NEW HAVEN, CT.-
For printmaking in America, the twenty years following the Second World War were a dynamic and innovative period during which artists fundamentally reconsidered the boundaries of the medium. The Yale University Art Gallery
offers a special exhibition featuring American and European émigré artists whose work in intaglio printmaking was marked by this new impulse for experimentation. The Pull of Experiment: Postwar American Printmaking, on view from September 25, 2009, through January 3, 2010, examines the creative spirit inspired by interactions among these artists following the war and explores these artists experimentation with style, techniques, tools, and materials. The forty-two prints in the exhibition are drawn largely from the Gallerys permanent collection and include a recent donation of works, as well as several loans, from the collection of Yale alumnus James N. Heald II, b.s. 1949.
The Pull of Experiment: Postwar American Printmaking showcases American and European émigré artists renowned for their contributions to intaglio printmaking. Among the many Europeans who immigrated to America in the years leading up to and during World War II were numerous printmakers, many of whom settled in New York City or at universities throughout the country, establishing workshops and heading print departments. From the various experiences and exchanges this mobilization produced, American and European artists alike were exposed to a plethora of styles, imagery, and ideas. The Pull of Experiment features the innovative prints that resulted from this period of intense interaction, including work by the European artists Harry Bertoia, Naum Gabo, Boris Margo, Gabor Peterdi (who taught at Yale for more than 25 years), and Karl Schrag, and American artists Fred Becker, Sue Fuller, Roderick Fletcher Mead, Louise Nevelson, and Jackson Pollock.
One such notable émigré, whose work is also featured in the exhibition, was the British artist Stanley William Hayter. Hayters New York workshop, Atelier 17, was the first modern independent workshop in America devoted to experimentation with intaglio printmaking and was a gathering place for many of these artists, where they could exchange ideas, demonstrate new techniques, and share advice. Led by Hayter, they sought to revitalize the creative properties of intaglio printmaking and bring about its reconsideration as a primary artistic medium. The European artists encouraged their American counterparts to cross boundaries and explore printmaking.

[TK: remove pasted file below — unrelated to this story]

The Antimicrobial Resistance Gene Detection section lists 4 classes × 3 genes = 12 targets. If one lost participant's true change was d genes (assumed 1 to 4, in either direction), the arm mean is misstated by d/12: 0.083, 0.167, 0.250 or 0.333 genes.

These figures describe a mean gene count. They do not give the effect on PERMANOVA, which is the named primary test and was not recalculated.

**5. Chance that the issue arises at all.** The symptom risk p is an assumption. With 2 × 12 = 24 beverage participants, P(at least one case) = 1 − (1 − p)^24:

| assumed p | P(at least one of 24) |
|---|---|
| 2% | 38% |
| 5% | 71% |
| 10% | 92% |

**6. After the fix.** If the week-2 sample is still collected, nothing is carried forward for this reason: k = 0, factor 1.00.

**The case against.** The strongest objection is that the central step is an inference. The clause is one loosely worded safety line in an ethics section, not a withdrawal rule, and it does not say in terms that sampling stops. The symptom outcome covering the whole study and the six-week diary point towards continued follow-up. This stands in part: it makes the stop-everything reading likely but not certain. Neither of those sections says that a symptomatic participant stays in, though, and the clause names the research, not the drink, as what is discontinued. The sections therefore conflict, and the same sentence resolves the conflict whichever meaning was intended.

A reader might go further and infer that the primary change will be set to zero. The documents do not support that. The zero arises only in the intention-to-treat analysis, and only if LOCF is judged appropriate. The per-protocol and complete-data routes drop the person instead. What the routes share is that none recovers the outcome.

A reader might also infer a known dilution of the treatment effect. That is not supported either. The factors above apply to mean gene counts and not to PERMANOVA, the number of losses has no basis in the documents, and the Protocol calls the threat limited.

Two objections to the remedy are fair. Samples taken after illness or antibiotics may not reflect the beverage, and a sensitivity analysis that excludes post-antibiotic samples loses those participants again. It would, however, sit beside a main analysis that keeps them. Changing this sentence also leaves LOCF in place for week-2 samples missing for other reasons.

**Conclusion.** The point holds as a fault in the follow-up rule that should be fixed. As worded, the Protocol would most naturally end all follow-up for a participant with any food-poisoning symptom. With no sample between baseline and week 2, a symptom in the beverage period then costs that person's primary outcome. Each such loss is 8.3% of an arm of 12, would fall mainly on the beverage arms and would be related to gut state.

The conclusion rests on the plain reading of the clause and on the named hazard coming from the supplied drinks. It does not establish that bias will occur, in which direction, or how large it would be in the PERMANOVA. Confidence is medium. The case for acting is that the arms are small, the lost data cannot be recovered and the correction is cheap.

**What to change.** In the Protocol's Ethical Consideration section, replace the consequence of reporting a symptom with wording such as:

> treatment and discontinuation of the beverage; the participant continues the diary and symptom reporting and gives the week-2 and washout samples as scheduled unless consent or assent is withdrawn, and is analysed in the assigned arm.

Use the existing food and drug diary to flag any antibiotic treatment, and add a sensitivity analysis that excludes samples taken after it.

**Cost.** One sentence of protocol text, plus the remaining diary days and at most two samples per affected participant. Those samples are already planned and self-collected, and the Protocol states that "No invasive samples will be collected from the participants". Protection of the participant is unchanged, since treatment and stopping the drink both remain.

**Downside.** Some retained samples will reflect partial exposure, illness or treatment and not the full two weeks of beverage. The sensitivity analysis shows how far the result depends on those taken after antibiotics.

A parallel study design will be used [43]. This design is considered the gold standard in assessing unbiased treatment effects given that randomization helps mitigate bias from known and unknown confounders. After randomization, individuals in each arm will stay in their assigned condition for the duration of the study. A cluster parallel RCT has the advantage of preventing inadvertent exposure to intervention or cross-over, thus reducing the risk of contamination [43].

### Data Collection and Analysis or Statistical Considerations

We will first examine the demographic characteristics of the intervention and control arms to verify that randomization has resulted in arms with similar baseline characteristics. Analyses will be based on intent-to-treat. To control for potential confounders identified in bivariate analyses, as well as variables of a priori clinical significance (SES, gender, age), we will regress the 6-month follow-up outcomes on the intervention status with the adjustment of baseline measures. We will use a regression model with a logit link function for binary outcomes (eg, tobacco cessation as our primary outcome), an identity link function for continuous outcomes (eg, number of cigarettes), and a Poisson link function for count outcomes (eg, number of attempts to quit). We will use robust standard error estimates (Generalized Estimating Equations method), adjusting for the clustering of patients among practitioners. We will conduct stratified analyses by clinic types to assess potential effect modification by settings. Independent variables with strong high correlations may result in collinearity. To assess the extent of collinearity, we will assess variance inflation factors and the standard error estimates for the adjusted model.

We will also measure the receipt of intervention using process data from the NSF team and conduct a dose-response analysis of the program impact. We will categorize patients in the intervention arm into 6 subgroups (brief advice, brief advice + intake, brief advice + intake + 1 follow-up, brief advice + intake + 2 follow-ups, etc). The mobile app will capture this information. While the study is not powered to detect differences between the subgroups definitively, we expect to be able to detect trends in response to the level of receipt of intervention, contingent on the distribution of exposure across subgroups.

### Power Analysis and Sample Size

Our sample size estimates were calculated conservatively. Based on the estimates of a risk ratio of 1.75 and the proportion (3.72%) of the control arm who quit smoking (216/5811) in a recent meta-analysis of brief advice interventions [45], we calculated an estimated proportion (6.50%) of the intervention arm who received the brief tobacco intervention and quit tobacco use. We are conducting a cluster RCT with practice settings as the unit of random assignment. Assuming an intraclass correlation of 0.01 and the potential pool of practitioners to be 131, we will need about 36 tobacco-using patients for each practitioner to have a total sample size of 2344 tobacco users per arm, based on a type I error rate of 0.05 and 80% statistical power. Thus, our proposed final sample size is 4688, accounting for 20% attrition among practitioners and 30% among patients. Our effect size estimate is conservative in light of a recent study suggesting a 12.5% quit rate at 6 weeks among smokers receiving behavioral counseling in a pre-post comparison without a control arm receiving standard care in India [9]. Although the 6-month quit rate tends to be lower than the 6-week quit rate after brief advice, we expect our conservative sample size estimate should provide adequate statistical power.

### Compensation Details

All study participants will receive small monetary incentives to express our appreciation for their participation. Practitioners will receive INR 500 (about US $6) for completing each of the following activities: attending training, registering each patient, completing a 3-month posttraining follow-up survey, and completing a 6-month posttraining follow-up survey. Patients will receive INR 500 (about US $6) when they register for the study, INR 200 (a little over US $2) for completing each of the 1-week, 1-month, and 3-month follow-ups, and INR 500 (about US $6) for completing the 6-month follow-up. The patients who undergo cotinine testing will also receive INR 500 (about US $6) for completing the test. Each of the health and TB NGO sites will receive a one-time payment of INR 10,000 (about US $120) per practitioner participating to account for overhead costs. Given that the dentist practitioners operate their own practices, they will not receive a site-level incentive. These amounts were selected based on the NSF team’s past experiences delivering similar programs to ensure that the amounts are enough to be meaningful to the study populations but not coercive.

The artists in The Pull of Experiment turned to printmaking, a medium that has technical requirements above and beyond that of painting or drawing, with new exuberance and intent. Many artists of this period felt that printmaking had become a medium used to imitate other media, such as painting and drawing, and I want to show how these artists insisted that method and result come together to create a unique effectthat it was important for the process to be appropriate for the image, says Katherine Alcauskas, the Florence B. Selden Fellow at the Yale University Art Gallery and organizer of the exhibition. Influenced by a number of contemporary movements, including Cubism and Surrealism, artists adapted their imagery and personal style. Alcauskas points out, for instance, that the Jackson Pollock print featured in the exhibition is indicative of how Pollocks experimentation in intaglio printmaking helped unlock his visual style.
The Pull of Experiment also illustrates how these artists, some of whom had worked in factories during the war, brought unconventional, and often industrial, tools and materials to traditional print processes, adapting drills and plastics to their practice, and thus blurring the traditional boundaries of intaglio printmaking. In addition, they used conventional intaglio printmaking tools and materials with new intention, repurposing traditional print processes for new and highly innovative ends. With these explorations, the artists featured in this exhibition felt that they could acquire a greater proficiency in the medium, which in turn could engender a stronger sense of freedom in their work.
Through experimentation, the printmakers working in America during the postwar period expected to discover the most fitting and creative means for producing their imagery. The artists active during this period had a profound effect on the future of printmaking.
Intaglio printing is one of three categories of printmaking, along with relief printing and planographic printing. In intaglio prints, grooves are formed in a matrix, most often a metal plate, through processes such as engraving, etching, or aquatint. Ink is then forced into these grooves and is transferred to paper with the aid of a printing press.